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‘Preparation is key’ for county coroners during pandemic

Ada County, Idaho coroner's staff members handle COVID-19 tests. Photo courtesy of the Ada County, Idaho Coroner's Office

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Ada County, Idaho Coroner Dotti Owens is on call for the first time in four years. She is alternating every other week as a backup along with her investigative supervisor. She is working around the clock to complete prep work and prepare for the unknown.

“It’s an all hands-on-deck situation,” she said. 

County coroners are used to dealing with the deceased, but while doctors and nurses are making every effort possible to save the lives of those diagnosed with COVID-19, coroners are facing new challenges working to prevent the spread of the virus and making preparations for a significant increase in caseloads. 

In Ada County, which encompasses the state capital of Boise, the coroner’s office operates as part of a regional facility that serves 36 jurisdictions for forensic services.

Owens said her office, with a team of 10, is working to overcome obstacles such as body storage, obtaining personal protective equipment and testing kits.

“We’ve not been able to get our hands on them [testing kits],” she said. 

Owens ordered 1,000 kits that are on backorder but will be equally split between the county and the state when they arrive. She purchased the kits in pieces and a group of volunteers will assemble them. 

Testing occurs in a triage area located outside the morgue where Owens’ staff swabs deceased individuals for the virus. Bodies are held in a trailer until the county receives the results. If the result is negative and there is a need to obtain a cause and manner of death, her office will perform an autopsy. If the test is positive, the office will release the body to the funeral home.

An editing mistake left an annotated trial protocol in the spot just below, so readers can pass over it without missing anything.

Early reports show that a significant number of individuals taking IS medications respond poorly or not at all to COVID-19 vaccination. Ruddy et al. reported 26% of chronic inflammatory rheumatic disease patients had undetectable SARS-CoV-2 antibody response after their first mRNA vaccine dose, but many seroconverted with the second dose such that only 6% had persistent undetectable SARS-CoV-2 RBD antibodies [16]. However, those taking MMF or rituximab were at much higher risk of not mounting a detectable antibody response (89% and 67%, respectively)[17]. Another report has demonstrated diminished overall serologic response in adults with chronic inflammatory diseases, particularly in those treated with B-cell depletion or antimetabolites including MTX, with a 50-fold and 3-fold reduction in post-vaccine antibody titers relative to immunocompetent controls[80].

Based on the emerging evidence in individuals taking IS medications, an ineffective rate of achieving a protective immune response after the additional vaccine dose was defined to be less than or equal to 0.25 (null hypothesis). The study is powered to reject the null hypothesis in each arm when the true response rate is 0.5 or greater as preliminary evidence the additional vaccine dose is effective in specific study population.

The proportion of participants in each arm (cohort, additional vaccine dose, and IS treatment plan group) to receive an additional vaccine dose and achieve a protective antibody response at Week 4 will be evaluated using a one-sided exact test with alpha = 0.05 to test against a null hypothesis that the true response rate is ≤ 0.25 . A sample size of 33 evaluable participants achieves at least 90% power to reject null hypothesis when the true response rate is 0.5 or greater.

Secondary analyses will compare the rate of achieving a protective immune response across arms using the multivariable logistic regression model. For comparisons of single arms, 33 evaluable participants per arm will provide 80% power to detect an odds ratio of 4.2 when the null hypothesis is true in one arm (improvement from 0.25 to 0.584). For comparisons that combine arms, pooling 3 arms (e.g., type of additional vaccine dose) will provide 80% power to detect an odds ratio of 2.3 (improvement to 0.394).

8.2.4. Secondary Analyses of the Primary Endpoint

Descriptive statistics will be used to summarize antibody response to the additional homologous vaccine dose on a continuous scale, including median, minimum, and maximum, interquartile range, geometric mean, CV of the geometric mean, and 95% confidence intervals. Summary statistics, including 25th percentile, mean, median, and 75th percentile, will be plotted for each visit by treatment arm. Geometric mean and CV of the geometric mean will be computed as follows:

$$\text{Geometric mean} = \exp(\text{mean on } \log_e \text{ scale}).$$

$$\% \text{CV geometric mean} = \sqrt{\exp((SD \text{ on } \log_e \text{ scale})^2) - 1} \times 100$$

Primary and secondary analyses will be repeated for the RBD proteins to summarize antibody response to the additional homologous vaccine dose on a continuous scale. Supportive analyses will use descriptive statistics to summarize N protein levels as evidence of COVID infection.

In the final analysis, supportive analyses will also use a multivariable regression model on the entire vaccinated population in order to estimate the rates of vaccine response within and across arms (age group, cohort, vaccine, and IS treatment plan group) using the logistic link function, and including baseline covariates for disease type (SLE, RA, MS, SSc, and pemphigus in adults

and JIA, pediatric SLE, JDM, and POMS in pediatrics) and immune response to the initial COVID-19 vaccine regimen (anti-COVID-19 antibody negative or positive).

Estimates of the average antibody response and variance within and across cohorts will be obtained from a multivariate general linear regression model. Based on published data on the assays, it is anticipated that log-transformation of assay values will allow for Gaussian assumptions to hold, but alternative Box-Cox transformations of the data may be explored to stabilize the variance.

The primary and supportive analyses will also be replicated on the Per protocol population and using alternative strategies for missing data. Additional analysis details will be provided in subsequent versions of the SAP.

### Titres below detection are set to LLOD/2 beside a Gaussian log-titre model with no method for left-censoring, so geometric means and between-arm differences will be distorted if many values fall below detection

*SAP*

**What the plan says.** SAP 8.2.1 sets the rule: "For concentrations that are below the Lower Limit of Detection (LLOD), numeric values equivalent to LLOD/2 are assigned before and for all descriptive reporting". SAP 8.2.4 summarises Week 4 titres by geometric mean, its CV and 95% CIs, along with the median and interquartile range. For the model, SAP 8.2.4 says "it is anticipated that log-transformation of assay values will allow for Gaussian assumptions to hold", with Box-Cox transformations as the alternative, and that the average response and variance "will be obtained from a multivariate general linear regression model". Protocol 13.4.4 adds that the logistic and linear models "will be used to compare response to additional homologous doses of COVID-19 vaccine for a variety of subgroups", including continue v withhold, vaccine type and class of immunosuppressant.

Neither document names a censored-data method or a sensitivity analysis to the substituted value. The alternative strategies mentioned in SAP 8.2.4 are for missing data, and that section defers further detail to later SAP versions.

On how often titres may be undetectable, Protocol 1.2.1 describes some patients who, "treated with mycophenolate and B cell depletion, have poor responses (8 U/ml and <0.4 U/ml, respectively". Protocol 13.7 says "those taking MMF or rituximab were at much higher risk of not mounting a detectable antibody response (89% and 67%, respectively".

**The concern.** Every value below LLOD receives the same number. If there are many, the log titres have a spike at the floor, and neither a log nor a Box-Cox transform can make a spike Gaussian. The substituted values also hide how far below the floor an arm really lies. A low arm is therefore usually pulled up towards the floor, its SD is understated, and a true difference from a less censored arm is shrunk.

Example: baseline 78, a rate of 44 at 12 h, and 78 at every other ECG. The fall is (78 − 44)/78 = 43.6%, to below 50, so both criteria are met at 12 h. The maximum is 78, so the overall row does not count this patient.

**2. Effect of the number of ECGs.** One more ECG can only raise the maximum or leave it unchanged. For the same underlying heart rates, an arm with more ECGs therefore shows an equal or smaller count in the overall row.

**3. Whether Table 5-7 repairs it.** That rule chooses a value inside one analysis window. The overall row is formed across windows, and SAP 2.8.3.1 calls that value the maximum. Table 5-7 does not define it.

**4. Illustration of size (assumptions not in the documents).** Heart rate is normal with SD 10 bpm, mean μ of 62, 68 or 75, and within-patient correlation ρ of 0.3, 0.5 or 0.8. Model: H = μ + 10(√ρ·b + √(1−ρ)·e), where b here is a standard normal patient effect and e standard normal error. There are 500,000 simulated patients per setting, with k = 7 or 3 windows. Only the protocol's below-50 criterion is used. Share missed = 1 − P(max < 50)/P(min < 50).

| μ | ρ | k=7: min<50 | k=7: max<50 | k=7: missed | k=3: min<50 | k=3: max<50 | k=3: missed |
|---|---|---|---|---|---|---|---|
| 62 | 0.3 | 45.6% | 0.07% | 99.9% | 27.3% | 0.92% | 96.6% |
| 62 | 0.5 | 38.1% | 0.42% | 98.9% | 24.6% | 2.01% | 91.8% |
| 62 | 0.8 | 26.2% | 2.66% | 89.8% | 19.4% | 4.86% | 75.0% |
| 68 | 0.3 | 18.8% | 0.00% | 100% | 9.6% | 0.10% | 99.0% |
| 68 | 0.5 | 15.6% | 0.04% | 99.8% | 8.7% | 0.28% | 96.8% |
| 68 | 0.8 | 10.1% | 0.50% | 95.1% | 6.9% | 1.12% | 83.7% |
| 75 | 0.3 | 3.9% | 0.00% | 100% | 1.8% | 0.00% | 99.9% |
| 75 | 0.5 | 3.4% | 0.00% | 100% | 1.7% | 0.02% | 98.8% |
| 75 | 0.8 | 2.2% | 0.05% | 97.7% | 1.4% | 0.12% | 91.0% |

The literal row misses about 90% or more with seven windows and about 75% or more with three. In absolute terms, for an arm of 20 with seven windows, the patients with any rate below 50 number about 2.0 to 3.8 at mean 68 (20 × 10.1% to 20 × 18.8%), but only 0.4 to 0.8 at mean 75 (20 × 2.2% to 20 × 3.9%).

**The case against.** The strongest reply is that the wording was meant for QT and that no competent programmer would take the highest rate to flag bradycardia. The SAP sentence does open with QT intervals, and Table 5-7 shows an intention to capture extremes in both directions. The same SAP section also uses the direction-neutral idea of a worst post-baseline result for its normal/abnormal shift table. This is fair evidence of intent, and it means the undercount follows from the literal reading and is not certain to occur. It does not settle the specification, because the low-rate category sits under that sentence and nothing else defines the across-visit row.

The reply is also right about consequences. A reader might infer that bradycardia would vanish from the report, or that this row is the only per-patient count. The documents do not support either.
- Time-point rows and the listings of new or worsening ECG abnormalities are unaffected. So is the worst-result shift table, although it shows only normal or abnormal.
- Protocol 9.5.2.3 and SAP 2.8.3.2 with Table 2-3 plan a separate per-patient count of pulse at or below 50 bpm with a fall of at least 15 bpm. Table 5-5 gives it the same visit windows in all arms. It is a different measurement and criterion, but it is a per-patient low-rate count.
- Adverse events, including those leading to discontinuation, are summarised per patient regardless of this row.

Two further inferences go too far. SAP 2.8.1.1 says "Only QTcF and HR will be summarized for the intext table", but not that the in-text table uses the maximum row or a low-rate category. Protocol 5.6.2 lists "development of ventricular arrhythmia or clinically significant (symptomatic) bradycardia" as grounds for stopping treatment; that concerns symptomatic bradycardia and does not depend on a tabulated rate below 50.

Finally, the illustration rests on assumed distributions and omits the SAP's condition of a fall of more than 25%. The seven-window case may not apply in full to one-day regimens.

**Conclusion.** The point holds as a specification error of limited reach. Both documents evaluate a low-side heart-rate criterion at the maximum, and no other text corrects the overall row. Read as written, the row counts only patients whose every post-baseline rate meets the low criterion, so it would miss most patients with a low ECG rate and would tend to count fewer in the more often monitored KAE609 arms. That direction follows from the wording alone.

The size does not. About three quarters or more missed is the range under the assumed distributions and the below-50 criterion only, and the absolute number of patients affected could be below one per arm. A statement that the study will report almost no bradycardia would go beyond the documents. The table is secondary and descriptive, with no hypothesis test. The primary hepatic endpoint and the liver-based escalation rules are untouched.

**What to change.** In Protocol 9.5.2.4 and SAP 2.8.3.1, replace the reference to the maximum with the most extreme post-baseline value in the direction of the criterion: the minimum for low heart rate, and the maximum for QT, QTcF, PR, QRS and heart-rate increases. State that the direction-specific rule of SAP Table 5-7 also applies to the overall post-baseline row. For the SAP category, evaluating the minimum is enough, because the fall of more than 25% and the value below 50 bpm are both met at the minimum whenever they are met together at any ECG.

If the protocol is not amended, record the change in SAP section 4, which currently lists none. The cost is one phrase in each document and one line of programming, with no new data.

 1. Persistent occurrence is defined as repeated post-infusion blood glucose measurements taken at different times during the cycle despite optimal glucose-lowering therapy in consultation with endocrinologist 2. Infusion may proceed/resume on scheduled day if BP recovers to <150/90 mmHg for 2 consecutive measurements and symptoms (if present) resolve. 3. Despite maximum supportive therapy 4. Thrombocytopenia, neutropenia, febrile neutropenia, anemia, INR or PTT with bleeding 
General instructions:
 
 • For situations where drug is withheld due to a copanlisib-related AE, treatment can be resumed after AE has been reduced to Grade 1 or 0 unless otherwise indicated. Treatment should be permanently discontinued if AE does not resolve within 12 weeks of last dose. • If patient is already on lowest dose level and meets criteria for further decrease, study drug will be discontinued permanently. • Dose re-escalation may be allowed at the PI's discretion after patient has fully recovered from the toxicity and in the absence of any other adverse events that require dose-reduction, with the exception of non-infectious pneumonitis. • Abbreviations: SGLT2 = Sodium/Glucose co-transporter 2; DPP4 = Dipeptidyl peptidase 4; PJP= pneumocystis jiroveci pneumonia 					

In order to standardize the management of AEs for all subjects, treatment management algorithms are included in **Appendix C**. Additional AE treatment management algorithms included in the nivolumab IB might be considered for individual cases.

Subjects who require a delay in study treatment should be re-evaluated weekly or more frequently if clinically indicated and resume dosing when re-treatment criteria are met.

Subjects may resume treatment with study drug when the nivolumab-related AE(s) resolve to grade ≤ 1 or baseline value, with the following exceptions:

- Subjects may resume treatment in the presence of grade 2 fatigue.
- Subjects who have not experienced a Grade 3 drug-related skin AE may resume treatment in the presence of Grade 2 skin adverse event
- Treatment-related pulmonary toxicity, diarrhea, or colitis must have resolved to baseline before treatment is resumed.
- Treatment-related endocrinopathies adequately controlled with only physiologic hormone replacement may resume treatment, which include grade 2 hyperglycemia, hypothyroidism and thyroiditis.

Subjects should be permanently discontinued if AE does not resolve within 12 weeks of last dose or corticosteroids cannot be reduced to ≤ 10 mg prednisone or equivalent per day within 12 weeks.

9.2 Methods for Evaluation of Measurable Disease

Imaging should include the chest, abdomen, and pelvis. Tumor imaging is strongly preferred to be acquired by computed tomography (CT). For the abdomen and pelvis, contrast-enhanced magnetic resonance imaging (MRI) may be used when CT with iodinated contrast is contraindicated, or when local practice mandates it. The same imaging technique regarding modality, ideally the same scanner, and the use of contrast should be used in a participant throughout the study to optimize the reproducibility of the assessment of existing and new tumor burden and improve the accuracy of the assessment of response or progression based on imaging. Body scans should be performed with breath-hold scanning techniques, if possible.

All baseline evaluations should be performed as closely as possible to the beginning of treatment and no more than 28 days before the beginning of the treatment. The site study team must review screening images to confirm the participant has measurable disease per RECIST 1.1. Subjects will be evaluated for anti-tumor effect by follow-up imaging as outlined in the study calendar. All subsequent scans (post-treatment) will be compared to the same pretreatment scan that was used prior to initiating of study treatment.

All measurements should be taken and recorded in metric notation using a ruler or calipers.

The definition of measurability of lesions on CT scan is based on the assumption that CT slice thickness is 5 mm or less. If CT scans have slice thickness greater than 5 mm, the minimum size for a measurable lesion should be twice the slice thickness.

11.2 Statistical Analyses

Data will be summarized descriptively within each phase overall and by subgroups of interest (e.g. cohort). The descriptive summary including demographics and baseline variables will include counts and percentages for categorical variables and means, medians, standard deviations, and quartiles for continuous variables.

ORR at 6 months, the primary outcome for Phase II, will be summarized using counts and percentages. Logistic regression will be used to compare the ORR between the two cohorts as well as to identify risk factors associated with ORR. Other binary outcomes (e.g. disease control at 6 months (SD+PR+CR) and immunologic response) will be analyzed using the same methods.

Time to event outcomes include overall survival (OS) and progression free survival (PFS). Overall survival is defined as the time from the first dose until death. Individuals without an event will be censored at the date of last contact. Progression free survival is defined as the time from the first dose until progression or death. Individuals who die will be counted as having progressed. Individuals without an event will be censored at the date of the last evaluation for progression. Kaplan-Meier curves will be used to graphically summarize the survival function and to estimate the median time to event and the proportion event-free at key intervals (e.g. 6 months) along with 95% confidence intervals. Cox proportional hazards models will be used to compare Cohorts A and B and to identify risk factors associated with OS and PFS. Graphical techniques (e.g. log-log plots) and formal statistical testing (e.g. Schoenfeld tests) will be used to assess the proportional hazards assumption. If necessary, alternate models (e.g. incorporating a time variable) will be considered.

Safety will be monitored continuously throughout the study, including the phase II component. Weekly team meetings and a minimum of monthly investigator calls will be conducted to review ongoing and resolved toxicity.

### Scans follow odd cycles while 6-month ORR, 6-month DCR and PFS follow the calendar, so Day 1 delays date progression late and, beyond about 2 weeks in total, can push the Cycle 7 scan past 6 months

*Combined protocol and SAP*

“One of the dangers of swabbing on scene and releasing from the scene is exposure to that funeral home without knowing whether you have a negative or positive,” she said. 

The county has a small mass fatality trailer that holds 15 bodies. Owens ordered an additional 55-foot truck that holds 70 bodies, which is being paid for by the county. 

Her staff is taking preventative measures when responding on scene including double-bagging bodies to prevent contaminating facilities. 

“What you have to realize is cases are double the work,” Owens said. “They are double the time so we’re a lot slower on scene because we’re trying to prevent exposure to our team.”

Her main concern for the future revolves around staffing, specifically for jurisdictions in the state with only one coroner and one chief deputy coroner. 

“I know what my staff is capable of, but I also am worried about burning everyone out and getting to the point where we’re struggling to cover shifts,” she said. 

While the country is working to meet the personal protective needs for healthcare workers, Owens said coroners and funeral homes need to be protected as well. 

“It’s really important that everyone understands that we in this coroner/medical examiner industry are first responders,” she said. “We’re expected to be on the frontlines of this but yet the support from our partners, they forget about us and forget about the funeral homes.”